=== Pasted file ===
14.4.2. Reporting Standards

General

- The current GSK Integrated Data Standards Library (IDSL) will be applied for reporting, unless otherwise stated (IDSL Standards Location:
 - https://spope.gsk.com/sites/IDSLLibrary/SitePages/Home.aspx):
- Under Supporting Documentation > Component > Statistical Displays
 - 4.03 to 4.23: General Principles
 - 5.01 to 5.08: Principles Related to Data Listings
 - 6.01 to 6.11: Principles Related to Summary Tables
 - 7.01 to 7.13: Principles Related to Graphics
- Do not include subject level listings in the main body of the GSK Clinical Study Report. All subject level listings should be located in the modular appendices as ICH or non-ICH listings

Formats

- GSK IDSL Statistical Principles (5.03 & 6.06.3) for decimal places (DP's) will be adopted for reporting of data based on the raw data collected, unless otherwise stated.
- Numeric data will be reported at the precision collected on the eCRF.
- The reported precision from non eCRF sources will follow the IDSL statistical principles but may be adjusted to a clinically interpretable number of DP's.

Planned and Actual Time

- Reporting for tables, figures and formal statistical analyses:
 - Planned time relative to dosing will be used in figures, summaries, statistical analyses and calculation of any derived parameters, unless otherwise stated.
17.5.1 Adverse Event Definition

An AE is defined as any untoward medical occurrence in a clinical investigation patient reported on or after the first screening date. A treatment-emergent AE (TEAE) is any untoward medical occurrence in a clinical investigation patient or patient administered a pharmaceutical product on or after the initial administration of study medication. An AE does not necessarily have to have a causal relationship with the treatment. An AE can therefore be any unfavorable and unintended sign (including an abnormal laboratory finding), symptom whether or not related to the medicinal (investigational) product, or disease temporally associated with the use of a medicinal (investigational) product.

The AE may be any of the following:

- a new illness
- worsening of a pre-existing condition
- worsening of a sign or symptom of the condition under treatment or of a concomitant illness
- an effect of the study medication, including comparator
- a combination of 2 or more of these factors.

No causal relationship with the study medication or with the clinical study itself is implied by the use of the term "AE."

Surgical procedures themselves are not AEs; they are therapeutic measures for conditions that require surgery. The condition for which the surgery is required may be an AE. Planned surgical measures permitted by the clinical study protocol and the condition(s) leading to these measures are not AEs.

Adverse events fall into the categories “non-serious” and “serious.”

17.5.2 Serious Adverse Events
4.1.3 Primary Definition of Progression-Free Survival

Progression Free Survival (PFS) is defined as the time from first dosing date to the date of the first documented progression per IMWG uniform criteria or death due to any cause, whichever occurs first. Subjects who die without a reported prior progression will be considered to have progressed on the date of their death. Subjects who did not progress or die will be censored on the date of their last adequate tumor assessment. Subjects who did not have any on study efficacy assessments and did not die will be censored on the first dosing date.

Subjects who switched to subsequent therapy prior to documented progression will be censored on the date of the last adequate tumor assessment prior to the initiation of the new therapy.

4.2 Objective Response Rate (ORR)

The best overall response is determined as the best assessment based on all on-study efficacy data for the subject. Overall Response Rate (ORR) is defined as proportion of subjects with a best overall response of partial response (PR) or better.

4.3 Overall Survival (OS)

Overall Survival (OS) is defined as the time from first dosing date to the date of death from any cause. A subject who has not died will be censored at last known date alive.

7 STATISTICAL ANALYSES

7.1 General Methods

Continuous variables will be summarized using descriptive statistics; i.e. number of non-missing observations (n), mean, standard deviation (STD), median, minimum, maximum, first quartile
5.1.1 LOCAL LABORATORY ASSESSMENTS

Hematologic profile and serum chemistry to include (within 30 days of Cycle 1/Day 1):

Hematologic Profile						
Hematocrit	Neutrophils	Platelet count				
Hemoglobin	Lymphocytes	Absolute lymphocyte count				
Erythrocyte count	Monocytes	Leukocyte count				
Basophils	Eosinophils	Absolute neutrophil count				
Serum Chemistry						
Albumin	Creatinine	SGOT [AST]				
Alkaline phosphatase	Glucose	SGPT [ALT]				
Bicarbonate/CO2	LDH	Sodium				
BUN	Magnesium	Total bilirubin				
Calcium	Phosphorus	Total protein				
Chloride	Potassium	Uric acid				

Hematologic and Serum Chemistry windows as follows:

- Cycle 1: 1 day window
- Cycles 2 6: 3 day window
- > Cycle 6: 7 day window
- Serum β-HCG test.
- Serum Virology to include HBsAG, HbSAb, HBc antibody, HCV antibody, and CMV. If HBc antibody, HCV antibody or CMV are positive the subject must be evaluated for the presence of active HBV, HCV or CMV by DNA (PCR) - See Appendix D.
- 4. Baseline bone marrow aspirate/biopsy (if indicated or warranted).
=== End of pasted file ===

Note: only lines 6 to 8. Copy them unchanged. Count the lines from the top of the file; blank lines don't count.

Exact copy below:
 - 4.03 to 4.23: General Principles
 - 5.01 to 5.08: Principles Related to Data Listings
 - 6.01 to 6.11: Principles Related to Summary Tables